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Medium format buyers guide Pt.3 – Rangefinders


Rangefinder and SLR type cameras
It has been a long time coming, but I have finally managed to put together the final section of the buyers guide for medium format cameras. So lets see what your options are…

In the previous sections we talked about TLR cameras and Hasselblad type cameras, so in this section we are going to go over what I think is pretty much the final section, rangefinder and SLR cameras.

I am not going to wax lyrical about rangefinder cameras and how they work, this is not that kind of guide. But what I will say is that they are my personal favourite type of camera as I feel that they most represent what I see. I also like the immediacy of the action with a rangefinder or SLR, there is very little in the way of setting them up. In 35mm it doesn’t make all that much difference, but when you are using medium format becomes more of a challenge to be able to take pictures on the fly unless you are extremely familiar with your camera, but with rangefinders you are going to be able to shoot in a more informal fashion.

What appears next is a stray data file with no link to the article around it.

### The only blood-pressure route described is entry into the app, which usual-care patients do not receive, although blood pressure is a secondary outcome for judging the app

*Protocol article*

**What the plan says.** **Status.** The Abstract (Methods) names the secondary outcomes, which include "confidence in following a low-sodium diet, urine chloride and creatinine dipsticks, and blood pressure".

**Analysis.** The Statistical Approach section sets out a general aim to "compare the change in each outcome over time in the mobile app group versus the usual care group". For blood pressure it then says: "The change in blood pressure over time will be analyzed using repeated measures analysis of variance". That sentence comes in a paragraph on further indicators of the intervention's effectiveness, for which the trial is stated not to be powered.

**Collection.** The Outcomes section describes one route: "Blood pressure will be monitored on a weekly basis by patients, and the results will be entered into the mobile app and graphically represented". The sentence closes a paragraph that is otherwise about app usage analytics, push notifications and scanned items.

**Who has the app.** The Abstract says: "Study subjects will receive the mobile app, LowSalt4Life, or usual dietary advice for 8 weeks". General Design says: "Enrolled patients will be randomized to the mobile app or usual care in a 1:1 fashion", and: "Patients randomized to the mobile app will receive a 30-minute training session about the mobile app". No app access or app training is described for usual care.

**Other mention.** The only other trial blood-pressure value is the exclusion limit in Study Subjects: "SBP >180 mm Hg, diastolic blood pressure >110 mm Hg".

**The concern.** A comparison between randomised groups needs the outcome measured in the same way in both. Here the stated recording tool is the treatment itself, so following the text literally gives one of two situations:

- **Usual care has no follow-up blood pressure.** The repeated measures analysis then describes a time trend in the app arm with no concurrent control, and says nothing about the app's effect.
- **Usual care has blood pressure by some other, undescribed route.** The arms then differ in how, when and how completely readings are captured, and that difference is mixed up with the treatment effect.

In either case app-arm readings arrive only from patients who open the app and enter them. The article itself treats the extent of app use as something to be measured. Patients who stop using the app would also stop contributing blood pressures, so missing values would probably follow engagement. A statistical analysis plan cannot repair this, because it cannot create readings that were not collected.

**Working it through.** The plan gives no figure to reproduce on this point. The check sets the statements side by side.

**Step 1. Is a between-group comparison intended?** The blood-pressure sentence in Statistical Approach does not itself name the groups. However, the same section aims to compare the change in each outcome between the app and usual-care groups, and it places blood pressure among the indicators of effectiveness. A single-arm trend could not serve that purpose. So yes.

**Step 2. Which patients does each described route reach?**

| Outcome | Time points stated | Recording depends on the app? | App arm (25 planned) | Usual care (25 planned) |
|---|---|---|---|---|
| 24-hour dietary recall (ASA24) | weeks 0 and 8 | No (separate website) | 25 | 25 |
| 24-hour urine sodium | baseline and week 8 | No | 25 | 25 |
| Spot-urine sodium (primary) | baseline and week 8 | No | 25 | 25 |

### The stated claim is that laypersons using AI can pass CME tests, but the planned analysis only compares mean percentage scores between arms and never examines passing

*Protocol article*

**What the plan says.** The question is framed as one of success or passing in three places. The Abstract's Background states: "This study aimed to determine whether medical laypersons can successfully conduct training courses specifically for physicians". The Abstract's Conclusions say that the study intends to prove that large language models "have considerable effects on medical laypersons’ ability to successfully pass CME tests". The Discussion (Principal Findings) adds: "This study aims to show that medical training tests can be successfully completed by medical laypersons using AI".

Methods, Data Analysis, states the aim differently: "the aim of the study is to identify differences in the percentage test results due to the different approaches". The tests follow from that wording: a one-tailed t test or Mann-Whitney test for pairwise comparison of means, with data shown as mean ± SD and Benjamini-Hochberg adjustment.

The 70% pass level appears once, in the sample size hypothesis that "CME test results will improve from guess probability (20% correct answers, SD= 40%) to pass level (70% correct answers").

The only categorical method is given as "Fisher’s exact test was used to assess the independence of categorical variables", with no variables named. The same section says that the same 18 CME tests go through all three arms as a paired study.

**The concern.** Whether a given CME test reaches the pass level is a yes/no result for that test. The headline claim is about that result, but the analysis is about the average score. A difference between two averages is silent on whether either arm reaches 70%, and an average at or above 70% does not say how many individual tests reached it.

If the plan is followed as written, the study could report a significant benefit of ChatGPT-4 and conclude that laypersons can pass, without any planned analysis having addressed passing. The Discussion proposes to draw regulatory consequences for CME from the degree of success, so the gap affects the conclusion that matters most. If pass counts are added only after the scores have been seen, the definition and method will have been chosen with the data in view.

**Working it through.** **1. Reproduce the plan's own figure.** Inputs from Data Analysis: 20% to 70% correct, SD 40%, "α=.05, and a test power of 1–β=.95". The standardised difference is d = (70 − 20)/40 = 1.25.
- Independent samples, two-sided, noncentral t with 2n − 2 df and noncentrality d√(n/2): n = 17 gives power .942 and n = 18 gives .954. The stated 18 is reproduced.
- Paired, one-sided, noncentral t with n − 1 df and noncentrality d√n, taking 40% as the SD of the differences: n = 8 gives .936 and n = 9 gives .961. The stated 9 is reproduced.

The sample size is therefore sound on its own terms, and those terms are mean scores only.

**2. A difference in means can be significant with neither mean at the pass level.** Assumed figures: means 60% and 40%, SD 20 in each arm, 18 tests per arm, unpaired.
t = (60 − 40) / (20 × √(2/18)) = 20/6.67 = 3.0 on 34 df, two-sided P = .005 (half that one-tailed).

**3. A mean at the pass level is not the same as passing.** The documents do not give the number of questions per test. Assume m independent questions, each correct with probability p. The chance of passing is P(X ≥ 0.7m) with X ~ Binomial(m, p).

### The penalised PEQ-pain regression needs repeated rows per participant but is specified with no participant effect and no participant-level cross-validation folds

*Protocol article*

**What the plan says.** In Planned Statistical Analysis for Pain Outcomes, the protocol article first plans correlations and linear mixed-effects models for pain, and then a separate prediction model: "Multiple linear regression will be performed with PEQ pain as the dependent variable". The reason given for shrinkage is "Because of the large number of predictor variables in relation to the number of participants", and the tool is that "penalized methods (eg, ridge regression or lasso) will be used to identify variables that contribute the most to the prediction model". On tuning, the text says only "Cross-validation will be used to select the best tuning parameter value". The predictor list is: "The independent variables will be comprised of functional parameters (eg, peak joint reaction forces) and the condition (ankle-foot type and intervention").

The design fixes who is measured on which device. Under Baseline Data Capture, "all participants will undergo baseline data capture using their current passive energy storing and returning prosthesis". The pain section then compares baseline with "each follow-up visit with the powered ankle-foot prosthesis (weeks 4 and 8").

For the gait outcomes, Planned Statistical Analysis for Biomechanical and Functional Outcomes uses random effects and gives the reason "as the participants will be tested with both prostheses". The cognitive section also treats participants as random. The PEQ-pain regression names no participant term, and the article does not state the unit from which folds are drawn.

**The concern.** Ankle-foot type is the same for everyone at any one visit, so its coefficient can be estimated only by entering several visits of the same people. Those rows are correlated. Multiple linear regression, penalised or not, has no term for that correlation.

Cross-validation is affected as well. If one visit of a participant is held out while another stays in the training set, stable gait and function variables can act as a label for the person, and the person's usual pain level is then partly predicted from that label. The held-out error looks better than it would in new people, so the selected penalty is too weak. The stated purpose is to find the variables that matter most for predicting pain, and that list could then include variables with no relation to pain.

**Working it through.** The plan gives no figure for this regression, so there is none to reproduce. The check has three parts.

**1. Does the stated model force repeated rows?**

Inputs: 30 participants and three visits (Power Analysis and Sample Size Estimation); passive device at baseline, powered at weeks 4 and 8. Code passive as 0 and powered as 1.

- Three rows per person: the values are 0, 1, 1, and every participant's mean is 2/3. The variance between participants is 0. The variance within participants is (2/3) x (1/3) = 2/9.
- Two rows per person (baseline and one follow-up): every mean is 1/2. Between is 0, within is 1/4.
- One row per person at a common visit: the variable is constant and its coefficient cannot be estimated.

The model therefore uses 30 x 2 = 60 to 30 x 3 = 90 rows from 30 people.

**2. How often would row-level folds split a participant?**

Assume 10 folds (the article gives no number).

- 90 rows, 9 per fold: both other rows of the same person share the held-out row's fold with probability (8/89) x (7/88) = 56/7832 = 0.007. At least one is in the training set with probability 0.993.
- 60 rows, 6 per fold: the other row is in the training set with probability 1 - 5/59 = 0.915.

One of the biggest names when it comes to medium format rangefinder cameras is Fujifilm, and over the years they have produced a simply massive amount of cameras.
In the early days Fuji cameras were made as Fujica, which was a contraction of Fujifilm and Camera, later just be called Fuji or Fujifilm cameras. I am not really going to sit here and list all of the cameras that they produced over this time, Camerapedia is better for that. But I am going to give you some notable cameras that are very much worth looking at.
The Fujica G690 was the first of the rangefinder cameras that Fuji produced, and all of the ones that came after can trace the lineage to this camera. It was developed to fill a gap in the market, where professionals needed the speed of a 35mm in larger format. The Fuji filled the gap perfectly and sealed the reputation for Fujifilm. The notable thing about this camera is that it was one of the few Fuji rangefinders that had an interchangeable lens system, later cameras came with fixed lenses. These cameras have become harder to find in the last few years as they are getting on in age and the professionals were not all that kind to them, you can expect to pay around 80,000 yen for a clean Fujica G690 with lens. For a late model Fuji GW690III with low shutter actuations you can pay around 70,000 yen. These cameras can be a bit sensitive and it is worth trying to find one that has not been shot all that much.